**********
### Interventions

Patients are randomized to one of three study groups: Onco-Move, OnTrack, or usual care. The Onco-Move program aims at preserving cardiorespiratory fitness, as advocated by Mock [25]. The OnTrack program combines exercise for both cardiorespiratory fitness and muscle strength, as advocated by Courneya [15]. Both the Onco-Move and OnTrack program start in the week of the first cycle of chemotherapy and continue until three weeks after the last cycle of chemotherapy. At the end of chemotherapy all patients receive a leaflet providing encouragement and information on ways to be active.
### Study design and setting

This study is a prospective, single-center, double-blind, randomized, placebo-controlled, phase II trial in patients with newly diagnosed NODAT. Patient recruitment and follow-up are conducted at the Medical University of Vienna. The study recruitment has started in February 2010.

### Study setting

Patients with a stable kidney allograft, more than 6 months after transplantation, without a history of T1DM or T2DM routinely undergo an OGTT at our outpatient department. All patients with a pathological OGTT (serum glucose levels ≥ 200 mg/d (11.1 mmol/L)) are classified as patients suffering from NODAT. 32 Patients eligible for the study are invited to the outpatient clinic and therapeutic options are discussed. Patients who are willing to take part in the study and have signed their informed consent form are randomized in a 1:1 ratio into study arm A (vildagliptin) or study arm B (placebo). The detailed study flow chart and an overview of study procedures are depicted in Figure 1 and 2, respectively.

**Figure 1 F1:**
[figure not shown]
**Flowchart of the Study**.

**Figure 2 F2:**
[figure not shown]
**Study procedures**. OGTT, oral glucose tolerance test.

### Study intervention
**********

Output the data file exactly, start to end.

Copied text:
### Interventions

Patients are randomized to one of three study groups: Onco-Move, OnTrack, or usual care. The Onco-Move program aims at preserving cardiorespiratory fitness, as advocated by Mock [25]. The OnTrack program combines exercise for both cardiorespiratory fitness and muscle strength, as advocated by Courneya [15]. Both the Onco-Move and OnTrack program start in the week of the first cycle of chemotherapy and continue until three weeks after the last cycle of chemotherapy. At the end of chemotherapy all patients receive a leaflet providing encouragement and information on ways to be active.
### Study design and setting

This study is a prospective, single-center, double-blind, randomized, placebo-controlled, phase II trial in patients with newly diagnosed NODAT. Patient recruitment and follow-up are conducted at the Medical University of Vienna. The study recruitment has started in February 2010.

### Study setting

Patients with a stable kidney allograft, more than 6 months after transplantation, without a history of T1DM or T2DM routinely undergo an OGTT at our outpatient department. All patients with a pathological OGTT (serum glucose levels ≥ 200 mg/d (11.1 mmol/L)) are classified as patients suffering from NODAT. 32 Patients eligible for the study are invited to the outpatient clinic and therapeutic options are discussed. Patients who are willing to take part in the study and have signed their informed consent form are randomized in a 1:1 ratio into study arm A (vildagliptin) or study arm B (placebo). The detailed study flow chart and an overview of study procedures are depicted in Figure 1 and 2, respectively.

**Figure 1 F1:**
[figure not shown]
**Flowchart of the Study**.

**Figure 2 F2:**
[figure not shown]
**Study procedures**. OGTT, oral glucose tolerance test.

### Study intervention